So we studied what was working and what was holding us back and we quickly noticed that while specific meals have their limitations (date, time, place, cuisine, theme, etc.), the aspirational aspect of trying a new restaurant does not. Users were compiling restaurant wishlists on their profile pages, and others were chiming in saying they’ve been and what they thought. Suddenly these “wishlists” were to-do lists that people were checking off place by place.

We surveyed the tech landscape and realized that no one was tapping into the concept of intent graphs, and we had our “aha!” moment and got right to work.

The result is Superb: a mobile app that allows you to collect the places you want to go, catalogue the best places you’ve been, and shows you places you have in common with friends. The app is location-based, and it goes way beyond food. From restaurants to street art, live music venues to hiking trails, Superb elevates the best spots around you based on overall community popularity.

Superb’s simplicity is what makes it addicting. Users swipe right to mark places to do, swipe left to mark places they are not interested in and tap the center button to mark that they have already been to a place. If a user is interested in a place, Superb unveils others who are also interested, highlighting friends at the top for quick access to message them through the Superb Conversation feature.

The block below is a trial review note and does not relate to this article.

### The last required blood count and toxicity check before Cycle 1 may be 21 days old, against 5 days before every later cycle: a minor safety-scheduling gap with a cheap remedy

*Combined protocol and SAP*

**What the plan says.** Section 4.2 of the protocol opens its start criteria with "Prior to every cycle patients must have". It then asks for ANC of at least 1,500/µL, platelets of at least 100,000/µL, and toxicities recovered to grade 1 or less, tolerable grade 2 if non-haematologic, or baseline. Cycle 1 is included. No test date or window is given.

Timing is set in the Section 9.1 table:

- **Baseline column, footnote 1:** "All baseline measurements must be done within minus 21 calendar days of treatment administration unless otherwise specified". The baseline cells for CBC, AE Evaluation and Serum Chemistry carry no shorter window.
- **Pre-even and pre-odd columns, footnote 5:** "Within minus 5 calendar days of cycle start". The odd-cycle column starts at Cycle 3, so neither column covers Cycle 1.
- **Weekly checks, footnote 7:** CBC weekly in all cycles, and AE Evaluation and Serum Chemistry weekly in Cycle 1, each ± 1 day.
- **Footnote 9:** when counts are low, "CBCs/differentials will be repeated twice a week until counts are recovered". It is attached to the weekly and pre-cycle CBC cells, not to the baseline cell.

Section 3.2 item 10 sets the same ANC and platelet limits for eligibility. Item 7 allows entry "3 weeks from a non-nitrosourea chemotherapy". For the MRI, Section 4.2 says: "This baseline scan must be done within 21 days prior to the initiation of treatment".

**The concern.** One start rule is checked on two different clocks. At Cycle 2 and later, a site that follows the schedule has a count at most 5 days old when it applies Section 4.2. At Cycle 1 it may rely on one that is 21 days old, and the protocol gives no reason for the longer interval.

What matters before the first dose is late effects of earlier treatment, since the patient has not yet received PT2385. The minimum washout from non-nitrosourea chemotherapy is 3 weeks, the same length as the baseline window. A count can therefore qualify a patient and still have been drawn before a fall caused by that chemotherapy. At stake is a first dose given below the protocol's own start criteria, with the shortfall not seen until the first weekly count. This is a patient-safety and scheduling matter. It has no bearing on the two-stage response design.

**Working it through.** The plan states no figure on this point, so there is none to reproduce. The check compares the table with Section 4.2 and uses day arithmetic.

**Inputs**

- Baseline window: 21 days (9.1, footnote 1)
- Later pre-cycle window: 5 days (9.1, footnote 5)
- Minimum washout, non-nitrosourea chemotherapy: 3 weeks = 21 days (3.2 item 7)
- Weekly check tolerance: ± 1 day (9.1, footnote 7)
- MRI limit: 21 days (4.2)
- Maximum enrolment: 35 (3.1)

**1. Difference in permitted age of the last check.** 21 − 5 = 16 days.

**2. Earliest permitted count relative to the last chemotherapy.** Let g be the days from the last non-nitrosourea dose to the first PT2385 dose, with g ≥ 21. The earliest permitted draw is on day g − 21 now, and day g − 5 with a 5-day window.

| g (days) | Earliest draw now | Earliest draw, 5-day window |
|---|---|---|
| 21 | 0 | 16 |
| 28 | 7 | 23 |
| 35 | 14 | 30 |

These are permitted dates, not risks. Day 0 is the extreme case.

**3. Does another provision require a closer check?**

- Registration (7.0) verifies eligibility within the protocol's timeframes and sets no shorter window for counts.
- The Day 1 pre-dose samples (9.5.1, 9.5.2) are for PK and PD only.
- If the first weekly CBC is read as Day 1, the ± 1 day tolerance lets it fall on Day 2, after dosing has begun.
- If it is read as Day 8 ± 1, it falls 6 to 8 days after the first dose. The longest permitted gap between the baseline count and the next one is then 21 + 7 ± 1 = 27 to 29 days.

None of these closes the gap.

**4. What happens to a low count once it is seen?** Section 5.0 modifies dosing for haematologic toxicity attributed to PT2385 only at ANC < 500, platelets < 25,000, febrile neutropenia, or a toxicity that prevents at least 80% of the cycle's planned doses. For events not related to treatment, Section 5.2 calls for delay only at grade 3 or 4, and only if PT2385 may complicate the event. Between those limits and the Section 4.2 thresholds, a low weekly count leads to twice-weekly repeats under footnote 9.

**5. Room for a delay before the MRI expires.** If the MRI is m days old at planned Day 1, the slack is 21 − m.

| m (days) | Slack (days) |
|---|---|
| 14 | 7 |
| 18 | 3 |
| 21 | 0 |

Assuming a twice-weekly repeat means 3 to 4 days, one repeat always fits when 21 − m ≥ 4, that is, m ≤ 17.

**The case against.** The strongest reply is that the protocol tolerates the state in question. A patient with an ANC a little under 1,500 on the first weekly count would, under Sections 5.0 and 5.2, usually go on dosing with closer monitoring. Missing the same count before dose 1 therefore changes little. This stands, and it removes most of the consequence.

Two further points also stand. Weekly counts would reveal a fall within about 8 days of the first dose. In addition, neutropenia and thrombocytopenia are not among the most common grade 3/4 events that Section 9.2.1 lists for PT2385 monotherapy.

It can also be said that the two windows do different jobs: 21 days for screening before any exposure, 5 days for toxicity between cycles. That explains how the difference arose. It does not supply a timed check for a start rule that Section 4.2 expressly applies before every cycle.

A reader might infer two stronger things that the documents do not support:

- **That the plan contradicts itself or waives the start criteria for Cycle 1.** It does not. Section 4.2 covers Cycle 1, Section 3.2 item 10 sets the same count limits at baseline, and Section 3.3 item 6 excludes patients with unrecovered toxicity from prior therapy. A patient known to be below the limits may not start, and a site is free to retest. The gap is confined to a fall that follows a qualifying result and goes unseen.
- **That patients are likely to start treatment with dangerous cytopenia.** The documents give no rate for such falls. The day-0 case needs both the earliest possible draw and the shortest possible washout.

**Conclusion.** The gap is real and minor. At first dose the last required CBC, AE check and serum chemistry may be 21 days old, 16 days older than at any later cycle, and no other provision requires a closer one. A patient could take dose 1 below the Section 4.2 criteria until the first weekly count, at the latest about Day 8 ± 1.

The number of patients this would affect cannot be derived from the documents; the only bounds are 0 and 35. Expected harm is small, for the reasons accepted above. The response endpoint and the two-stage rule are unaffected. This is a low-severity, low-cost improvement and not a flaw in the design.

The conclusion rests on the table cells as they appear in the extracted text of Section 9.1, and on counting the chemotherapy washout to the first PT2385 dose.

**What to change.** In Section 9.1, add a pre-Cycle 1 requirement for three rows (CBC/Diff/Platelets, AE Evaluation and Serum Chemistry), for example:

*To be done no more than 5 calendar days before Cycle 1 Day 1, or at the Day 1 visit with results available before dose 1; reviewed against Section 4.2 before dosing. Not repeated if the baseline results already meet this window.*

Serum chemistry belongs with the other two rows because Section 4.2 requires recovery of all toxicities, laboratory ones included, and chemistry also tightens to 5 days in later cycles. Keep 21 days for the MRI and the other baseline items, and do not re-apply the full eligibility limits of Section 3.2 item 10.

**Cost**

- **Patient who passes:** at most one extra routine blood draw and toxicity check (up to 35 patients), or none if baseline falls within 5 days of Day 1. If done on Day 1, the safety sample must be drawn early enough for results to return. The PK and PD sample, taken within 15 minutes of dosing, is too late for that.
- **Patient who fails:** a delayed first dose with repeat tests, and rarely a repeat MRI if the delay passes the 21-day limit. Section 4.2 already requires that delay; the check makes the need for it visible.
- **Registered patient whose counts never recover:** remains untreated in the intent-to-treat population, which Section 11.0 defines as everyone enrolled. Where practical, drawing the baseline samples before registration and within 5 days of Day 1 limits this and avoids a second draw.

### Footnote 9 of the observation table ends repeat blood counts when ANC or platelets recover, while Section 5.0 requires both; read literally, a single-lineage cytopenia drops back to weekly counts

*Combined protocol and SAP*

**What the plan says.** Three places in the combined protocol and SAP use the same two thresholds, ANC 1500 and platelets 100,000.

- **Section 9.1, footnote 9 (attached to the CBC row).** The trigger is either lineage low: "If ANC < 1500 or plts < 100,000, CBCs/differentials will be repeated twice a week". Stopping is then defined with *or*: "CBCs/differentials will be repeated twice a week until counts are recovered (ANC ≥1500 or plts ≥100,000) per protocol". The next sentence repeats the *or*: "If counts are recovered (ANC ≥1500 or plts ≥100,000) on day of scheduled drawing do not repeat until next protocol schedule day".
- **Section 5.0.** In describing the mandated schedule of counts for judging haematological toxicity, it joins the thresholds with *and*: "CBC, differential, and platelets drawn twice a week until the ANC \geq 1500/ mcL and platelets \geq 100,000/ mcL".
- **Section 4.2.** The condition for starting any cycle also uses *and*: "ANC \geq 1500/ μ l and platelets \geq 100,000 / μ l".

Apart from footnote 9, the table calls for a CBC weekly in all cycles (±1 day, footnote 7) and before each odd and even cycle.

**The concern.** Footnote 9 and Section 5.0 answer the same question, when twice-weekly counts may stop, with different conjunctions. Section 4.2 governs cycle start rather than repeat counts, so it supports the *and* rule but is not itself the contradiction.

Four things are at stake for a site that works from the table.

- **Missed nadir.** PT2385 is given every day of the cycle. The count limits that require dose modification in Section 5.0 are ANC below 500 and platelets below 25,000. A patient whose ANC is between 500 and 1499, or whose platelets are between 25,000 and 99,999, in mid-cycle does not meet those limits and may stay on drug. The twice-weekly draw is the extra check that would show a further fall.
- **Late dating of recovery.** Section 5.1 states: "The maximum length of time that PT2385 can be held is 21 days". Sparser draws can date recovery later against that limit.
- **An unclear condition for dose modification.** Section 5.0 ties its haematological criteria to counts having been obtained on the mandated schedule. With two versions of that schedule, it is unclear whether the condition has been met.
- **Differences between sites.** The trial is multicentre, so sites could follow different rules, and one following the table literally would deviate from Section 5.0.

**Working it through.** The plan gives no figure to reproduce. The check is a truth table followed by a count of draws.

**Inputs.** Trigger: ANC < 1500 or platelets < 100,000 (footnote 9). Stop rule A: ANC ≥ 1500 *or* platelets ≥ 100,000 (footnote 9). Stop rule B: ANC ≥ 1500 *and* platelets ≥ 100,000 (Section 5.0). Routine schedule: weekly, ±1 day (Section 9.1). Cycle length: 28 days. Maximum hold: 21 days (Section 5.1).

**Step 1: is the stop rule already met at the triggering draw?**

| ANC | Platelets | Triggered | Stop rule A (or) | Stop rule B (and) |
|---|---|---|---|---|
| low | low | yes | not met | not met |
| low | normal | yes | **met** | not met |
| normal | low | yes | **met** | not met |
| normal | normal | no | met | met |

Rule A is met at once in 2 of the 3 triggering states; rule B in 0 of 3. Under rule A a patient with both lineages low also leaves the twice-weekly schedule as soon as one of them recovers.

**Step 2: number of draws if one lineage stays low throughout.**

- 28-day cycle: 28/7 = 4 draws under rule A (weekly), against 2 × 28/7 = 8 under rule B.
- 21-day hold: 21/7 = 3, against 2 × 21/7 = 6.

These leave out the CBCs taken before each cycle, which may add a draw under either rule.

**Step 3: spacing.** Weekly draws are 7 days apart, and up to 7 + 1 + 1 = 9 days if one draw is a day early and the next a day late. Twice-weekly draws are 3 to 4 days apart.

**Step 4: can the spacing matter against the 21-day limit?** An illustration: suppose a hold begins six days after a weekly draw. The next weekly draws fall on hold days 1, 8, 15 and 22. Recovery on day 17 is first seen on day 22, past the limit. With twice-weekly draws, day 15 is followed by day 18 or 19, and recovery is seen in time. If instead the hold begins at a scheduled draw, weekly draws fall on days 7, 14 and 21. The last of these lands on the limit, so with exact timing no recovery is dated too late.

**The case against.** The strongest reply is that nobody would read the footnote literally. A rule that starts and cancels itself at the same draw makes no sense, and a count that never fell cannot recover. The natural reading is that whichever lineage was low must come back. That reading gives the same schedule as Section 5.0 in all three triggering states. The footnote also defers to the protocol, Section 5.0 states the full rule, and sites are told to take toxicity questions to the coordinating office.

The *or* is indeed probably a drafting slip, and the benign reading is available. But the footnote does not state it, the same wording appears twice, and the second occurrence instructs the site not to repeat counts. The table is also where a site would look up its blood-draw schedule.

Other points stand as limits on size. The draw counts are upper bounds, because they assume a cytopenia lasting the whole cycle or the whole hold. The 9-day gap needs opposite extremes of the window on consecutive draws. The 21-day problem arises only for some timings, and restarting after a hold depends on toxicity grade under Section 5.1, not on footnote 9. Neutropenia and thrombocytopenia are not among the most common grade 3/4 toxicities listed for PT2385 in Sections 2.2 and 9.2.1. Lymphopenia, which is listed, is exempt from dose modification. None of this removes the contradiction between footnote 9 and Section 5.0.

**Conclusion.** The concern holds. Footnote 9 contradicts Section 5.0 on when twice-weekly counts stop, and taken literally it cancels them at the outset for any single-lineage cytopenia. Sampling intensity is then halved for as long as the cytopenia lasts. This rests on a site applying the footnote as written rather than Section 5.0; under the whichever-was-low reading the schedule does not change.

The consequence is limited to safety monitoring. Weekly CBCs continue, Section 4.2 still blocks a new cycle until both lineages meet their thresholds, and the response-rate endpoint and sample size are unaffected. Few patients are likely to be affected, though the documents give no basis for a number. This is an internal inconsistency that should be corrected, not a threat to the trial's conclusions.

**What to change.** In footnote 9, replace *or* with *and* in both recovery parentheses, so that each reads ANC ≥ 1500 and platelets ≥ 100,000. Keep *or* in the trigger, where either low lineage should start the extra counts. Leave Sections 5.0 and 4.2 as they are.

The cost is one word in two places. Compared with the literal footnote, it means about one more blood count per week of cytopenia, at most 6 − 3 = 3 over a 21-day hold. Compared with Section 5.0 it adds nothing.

The world is Superb when you get out there and experience it! Download the app today:

Our Pre-Y Combinator Interview Experience, Day 1

It’s good to be back in San Francisco! We fled the Chicago cold and landed in 70 degree sunshine. Our Y Combinator interview is on Saturday morning, but we’ve lined up a bunch of meetings with YC alumni as well as Grubwithus dinners with YC alumni, so that we can be as prepared as possible for the notoriously intense interview. Our Saturday morning time slot also gives us ample time to relax as we travel to Berkeley and watch Cal beat Stanfurd in the Big Game (that might be asking for too much, but us Cal alums gotta believe)!!